Research Data

I arranged the data by question type and setting type. I decided to categorize the data this way because I wanted to know which type of questions probe students to get into the perspective of the text, and which ones call for them to interpret the text. I am also interested in an effective way to assess their understanding of the perspective of the character.

The question type are as follows:
  1. Interpretive question: this type of question asks the student to interpret text that is there. This could mean they are asked to evaluate a situation, compare characters, or ask what a character is thinking. This response calls for the student to show textual evidence for their response, showing what they read in the text that helped them reach that conclusion. This question is aimed at assessing if students are interpreting the story, plot and characters appropriately, and to assess if they are comprehending "between the lines," but keeping them rooted in the text.
  2. Hypothetical question: This type of question asks for students to use knowledge, understanding and empathy for the character to devise a hypothetical situation, or to propose how a character would react to a particular situation. Students are asked to explain their thinking using textual evidence, or previous events in the story.
  3. Extended thinking/conferences: This type of setting allowed me to ask students to explain their thinking further. This could mean that students could expand on their thoughts, clarify their responses, or receive clarification and feedback from me (the teacher).
  4. Classroom discussion: This type of questioning included comprehension checks, analysis and interpretation of the story, and listening to and responding to teacher's and classmates' comments. This will be noted as a comprehension check, interpretive question, or hypothetical question/prompt.

Reader Response Questions

Chapter 2
  • Why does Lyddie go off to work at the tavern? What other options does she have? (Brandon, Gabby, Goldie )
  • Write the dialogue you think Lyddie wished she could have had with Charlie when he visited the tavern or at the mill. (Goldie,
Chapter 5
  • Why do you think Lyddie tells herself not to be jealous of Charlie? Why would she be jealous of Charlie? (p. 37) (Brandon, Gabby,
Chapter 7
  • Write a diary entry from Lyddie's perspective, or a letter to Charlie, about her experience traveling. What was it like for her? What was she thinking about along the way? Has her thinking changed in any way since the beginning of the story? (Brandon, Gabby. Goldie
Chapter 8
  • Is class, or status, important in this context? What is the author telling us about the importance of class? How do you think this affected Lyddie's decisions? If class weren't important at all, how might things have been different for Lyddie? (
  • Before Lyddie even begins work in the mill, she must make many adjustments to her new life in Lowell. What were some of the biggest changes for her as she moved from "farm girl" to "mill girl"? (Brandon, Gabby, Goldie
Chapter 9
  • (NOT USING) Describe your impression of Diana. How is she different from Lyddie? What affect does she have on Lyddie? What does Lyddie think of her? Why? (Brandon, Gabby, Goldie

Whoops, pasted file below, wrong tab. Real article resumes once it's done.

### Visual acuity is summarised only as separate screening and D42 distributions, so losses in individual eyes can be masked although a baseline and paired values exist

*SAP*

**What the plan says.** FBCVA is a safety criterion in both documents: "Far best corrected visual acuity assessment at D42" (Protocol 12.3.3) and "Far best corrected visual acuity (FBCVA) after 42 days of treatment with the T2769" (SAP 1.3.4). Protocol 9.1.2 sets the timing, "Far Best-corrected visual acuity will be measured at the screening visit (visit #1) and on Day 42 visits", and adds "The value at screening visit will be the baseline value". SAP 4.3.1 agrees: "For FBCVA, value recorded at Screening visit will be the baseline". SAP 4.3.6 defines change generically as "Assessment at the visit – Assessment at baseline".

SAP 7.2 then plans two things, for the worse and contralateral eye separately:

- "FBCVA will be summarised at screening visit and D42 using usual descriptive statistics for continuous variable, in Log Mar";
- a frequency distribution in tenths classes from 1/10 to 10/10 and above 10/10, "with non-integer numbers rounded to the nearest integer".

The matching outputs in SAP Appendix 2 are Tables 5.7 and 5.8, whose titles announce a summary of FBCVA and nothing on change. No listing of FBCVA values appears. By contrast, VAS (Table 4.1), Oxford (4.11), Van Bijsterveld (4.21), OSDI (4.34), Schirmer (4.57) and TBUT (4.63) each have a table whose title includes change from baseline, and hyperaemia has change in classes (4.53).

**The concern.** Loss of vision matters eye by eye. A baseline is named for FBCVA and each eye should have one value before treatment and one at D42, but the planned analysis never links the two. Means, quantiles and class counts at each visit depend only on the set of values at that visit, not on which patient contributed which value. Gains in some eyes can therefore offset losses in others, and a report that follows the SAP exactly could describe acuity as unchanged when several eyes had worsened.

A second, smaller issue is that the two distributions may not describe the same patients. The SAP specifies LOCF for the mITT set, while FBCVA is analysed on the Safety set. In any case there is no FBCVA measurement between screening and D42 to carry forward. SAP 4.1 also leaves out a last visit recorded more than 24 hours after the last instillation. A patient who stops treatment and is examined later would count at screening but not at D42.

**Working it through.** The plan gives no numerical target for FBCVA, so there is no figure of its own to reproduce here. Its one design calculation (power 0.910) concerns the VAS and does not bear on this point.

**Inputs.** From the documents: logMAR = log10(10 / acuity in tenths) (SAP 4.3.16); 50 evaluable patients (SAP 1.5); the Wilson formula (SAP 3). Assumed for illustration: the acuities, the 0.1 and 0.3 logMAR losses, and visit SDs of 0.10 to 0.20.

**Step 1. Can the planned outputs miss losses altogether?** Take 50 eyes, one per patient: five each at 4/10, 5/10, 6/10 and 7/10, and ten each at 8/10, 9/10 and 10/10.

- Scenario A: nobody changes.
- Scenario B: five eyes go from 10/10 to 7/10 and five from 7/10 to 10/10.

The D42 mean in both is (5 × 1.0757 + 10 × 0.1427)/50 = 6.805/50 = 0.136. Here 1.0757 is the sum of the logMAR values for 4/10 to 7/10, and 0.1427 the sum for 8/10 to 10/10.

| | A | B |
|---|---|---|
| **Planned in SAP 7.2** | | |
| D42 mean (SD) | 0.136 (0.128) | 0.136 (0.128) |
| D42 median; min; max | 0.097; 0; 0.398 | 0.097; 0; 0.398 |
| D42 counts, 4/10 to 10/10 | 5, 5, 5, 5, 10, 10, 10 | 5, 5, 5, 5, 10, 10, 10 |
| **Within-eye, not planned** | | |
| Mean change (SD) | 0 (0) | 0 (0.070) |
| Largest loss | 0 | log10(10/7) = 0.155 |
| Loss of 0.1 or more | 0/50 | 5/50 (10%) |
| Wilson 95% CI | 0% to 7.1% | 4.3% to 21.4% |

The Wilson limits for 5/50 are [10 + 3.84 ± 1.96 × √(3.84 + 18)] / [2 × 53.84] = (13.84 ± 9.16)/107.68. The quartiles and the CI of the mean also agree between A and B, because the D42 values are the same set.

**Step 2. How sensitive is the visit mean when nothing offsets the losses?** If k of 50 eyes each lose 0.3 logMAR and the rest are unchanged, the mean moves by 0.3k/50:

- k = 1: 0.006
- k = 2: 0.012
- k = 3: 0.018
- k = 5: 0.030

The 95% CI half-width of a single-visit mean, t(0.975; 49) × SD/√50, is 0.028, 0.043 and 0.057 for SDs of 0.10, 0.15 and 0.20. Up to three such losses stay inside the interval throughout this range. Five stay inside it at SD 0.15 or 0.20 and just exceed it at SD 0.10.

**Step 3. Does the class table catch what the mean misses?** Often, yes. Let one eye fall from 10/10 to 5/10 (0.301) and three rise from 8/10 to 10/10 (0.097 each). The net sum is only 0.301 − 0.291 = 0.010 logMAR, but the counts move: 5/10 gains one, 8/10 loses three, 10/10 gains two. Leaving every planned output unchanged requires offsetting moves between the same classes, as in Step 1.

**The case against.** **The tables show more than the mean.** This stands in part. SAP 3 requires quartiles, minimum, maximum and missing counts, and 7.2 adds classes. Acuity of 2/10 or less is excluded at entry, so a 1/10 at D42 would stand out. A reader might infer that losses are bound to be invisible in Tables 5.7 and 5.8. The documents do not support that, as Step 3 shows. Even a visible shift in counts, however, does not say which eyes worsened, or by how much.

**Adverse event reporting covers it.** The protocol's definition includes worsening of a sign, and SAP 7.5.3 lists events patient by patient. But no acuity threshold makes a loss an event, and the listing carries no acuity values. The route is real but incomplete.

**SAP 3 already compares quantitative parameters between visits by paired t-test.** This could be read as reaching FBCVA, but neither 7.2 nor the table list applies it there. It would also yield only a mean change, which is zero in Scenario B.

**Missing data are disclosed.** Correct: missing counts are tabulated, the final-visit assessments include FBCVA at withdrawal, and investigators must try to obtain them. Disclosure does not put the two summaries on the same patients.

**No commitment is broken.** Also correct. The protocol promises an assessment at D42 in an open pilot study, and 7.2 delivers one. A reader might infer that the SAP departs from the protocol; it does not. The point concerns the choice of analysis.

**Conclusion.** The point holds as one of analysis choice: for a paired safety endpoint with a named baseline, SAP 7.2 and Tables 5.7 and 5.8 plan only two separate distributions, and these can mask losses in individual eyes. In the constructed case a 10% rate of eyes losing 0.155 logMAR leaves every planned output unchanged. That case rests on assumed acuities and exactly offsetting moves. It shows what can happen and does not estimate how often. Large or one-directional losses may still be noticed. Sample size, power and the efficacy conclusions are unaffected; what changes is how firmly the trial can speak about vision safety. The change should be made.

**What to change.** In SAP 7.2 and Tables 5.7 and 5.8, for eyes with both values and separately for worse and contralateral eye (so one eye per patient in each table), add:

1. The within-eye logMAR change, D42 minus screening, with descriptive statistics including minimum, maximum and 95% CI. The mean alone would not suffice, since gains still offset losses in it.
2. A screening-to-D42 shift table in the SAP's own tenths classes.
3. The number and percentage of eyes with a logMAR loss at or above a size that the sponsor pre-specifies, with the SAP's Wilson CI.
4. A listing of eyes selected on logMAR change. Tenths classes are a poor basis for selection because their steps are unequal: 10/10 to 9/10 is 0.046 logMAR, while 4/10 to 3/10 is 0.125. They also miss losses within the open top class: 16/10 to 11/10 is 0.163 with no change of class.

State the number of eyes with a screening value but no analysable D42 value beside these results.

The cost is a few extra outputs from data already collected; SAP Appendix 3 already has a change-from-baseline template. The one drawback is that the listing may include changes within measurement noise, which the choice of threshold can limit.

Chapter 10
  • (NOT USING) Complete the following analogy: Lyddie: The Bear :: Me: . Explain your analogy. Explain how the image of the bear is used and how it connects to Lyddie's situation. (Brandon)
Chapter 11
  • Respond to the following: “The very word was like a blow to her chest. Home. If she could only go.” (p81). What significance does home play? How has “home” changed for Lyddie throughout the story so far?

Chapter 12
  • Lyddie has just received the letter from her mother. Write a journal entry from Lyddie's perspective.
Chapter 13
  • On p. 94, Lyddie is telling herself that she is not a slave, and that she's "far less a slave than most any girl she knew of." What is so unsettling to Lyddie about being thought of as a slave?
  • Lyddie’s single-minded focus on earning as much money as she can is in sharp contrast to the broader concerns of others around her. Describe two such contrasting examples of other people’s interests, kindness, and/or generosity. (Gabby, Goldie
Chapter 14
  • What does Lyddie think about having to show the ropes to the new girl? How does she go about this?
  • Why do you think Lyddie has such a hard time sending her mother money? Do you think she feels bad about giving so little? How might this gesture show how Lyddie has changed in her journey, and what her priorities are? What are her priorities? Why is she so thrilled about getting the money?
  • The economic pinch at the mills is well underway when Lyddie arrives, but changes begin in earnest after her first summer. list some of the signs of the corporations’ push for lower costs and greater profits.
Chapter 15
  • Lyddie's uncle arrives with some bad news, and a burden for Lyddie to bear. Respond to the uncle in one of the following ways: Persuade him that Lyddie is still a child and cannot bear all of this responsibility; or persuade him that he has made the right decision and she is now the family matriarch.
  • The symbol of the bear appears yet again. What is the symbol of the bear being used to represent, and why can't Lyddie start it down? What are some examples of what Lyddie cannot stare down?